Online Name is a registered user.

I feel your frustration but it isn't just AARP; it's the whole American insurance attitude. Whereas Europe considers implants necessary and preferable to dentures, esp. for younger people to avoid long-term consequences to shifting bites, jaw problems etc. even the best US corporate plans don't provide much coverage for implants regardless of the dollar limit on coverage.

When our dog playfully smacked me in the mouth and cracked a front tooth requiring several implants, our gold-plated plan only covered the extractions and anesthesia -- a mere pittance considering everything else that had to be done.

Good luck.

Posted by fixer man Cohen, a resident of Southgate,
on Aug 24, 2018 at 4:00 pm

"Don't they know that good care of teeth contributes to a healthier (physician net worth)?

Fixed it fer ya...

Posted by S Brady, a resident of Los Altos Hills,
on Aug 26, 2018 at 2:12 pm

S Brady is a registered user.

I am in the same boat. Got hit with a fowl ball that broke an upper molar root. I used to have dental insurance, but it's a lot like a refrigerator warranty. It covered everything except anything that goes wrong, and certainly not an implant. I just had the tooth extracted on Friday, and no pain, just a little swelling. I totally agree that not only should teeth be covered by medicare, but it puzzles me that mental health services are also not considered part of regular medical care except in some instances. The teeth are not covered, and one's mental state is not covered. Isn't it all kind of a package deal? Makes not sense, but what is offered by current dental insurance makes no sense either. Good luck with your tooth. Implants are a long process but worth it. If you live 20 more years and pay $6000 for your tooth, that's $1.22 a day to have a great smile!

Posted by cur mudgeon, a resident of Greenmeadow,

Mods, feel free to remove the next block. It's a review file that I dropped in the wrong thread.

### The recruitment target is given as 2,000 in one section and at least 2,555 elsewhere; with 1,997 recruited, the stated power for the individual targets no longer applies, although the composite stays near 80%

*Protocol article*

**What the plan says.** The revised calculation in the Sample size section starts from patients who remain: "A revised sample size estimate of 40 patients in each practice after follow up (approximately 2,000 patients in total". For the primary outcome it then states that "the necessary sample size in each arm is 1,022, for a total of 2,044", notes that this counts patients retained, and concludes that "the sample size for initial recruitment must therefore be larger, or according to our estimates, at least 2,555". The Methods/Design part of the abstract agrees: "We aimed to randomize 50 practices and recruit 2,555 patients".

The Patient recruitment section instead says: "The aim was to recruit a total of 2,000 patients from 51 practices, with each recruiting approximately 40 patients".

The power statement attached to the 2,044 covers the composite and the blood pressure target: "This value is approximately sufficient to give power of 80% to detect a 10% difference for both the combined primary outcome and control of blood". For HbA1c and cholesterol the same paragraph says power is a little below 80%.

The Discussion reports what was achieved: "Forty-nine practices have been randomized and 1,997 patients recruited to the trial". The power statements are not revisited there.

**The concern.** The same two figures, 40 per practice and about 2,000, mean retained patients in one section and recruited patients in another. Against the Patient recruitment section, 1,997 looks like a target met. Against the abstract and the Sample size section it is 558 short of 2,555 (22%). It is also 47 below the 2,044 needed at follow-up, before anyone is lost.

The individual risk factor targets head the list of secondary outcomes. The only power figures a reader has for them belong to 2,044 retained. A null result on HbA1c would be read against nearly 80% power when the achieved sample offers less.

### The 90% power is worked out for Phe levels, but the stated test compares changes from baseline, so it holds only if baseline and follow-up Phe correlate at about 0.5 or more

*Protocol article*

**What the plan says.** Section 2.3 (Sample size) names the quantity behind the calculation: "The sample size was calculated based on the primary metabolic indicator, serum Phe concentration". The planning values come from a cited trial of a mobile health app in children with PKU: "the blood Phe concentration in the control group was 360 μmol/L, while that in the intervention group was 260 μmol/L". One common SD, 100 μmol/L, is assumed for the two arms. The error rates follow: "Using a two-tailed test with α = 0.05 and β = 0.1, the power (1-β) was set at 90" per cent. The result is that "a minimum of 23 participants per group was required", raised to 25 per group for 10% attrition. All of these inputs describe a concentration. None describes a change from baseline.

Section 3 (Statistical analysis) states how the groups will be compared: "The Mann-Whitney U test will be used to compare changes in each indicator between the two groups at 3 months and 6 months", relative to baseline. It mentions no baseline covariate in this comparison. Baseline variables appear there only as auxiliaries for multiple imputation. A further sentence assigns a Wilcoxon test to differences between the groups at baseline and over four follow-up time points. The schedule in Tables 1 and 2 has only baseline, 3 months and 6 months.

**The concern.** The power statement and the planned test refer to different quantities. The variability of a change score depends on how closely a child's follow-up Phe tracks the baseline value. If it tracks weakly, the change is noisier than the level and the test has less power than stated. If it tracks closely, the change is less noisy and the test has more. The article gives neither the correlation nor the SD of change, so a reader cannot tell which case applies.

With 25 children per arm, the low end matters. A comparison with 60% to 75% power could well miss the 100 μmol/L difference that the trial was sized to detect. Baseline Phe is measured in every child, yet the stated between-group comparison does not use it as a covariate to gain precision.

on Aug 27, 2018 at 11:18 am

Makes you wonder if dental insurance for seniors is even worth it! My adult children who have dental insurance through employment have far better coverage.

Posted by Online Name, a resident of Embarcadero Oaks/Leland,
on Aug 28, 2018 at 11:34 am

Online Name is a registered user.

Cur mudgeon -- your adult children's dental insurance through employment wouldn't have covered implants; our gold-plated employer-provided dental plan sure didn't.

Posted by wayne douglass, a resident of another community,
on Aug 28, 2018 at 1:24 pm

wayne douglass is a registered user.

Here's a comment from someone who has been in nursing homes/"senior residences" for almost 5 years and is now in a wheelchair:
(1) Doctors don't heal you or cure you. Doctors can diagnose you and give you a prognosis of your prospects for the future, given your past history and habits. That's their training. Laying on of the hands and shouting "Heal!" is not in the repertoire.
(2) The body heals/cures itself. And doctors are trained to help the body do that. The principal method is to control infection, which upsets the body's natural ability to heal itself. Quarantine is a more elaborate method, where the patient is isolated from the general population to prevent infection. The best practice is good hygiene, which prevents infection in the first place. Good diet (and medical school curriculums have historically been deficient in this regard--you're still more likely to get good info from women's magazines than medical school textbooks) and exercise also help, but you don't have to be a doctor to do that. Even so, you might simply have bad luck, in which case, see (1) and (2).
(3) It takes time. Sometimes if you do nothing, you recover anyway...if you have enough time. If you don't have enough time, then those are the breaks. You can't rule out chance and bad luck, no matter what.

Now what does all this have to do with dentistry? Part of the body's ability to fight disease and heal itself is that it replaces EVERY cell in a roughly 7-year cycle. This means that every 7 years we get a new body! The exception is tooth cells. We lose our so-called "baby teeth" once (and the whole tooth at once), and after that never again. Chance and bad luck take over once we are adults, and there's nothing we can do about it. We either do something about damaged or missing teeth, or we don't. The wound left behind will heal itself. In other words, dentistry=job security.

In the nursing home, I was lucky enough to be visited by a physician, a wound specialist, who showed he understood (1), (2), and (3), especially (3). He was baffled by a wound in my butt that was taking longer to heal than other wounds that had cleared up more quickly. He told me, "Medicine is not the miracle; healing is the miracle." Those are the wisest words I heard from any doctor.

Posted by peppered, a resident of Another Palo Alto neighborhood,
on Aug 28, 2018 at 3:19 pm

peppered is a registered user.

Take a trip to Tijuana or Baja California. The English-speaking Mexican dentists are well trained, will give you special attention, and treat you for a pittance. Luckily not banned by our current "administration"... yet.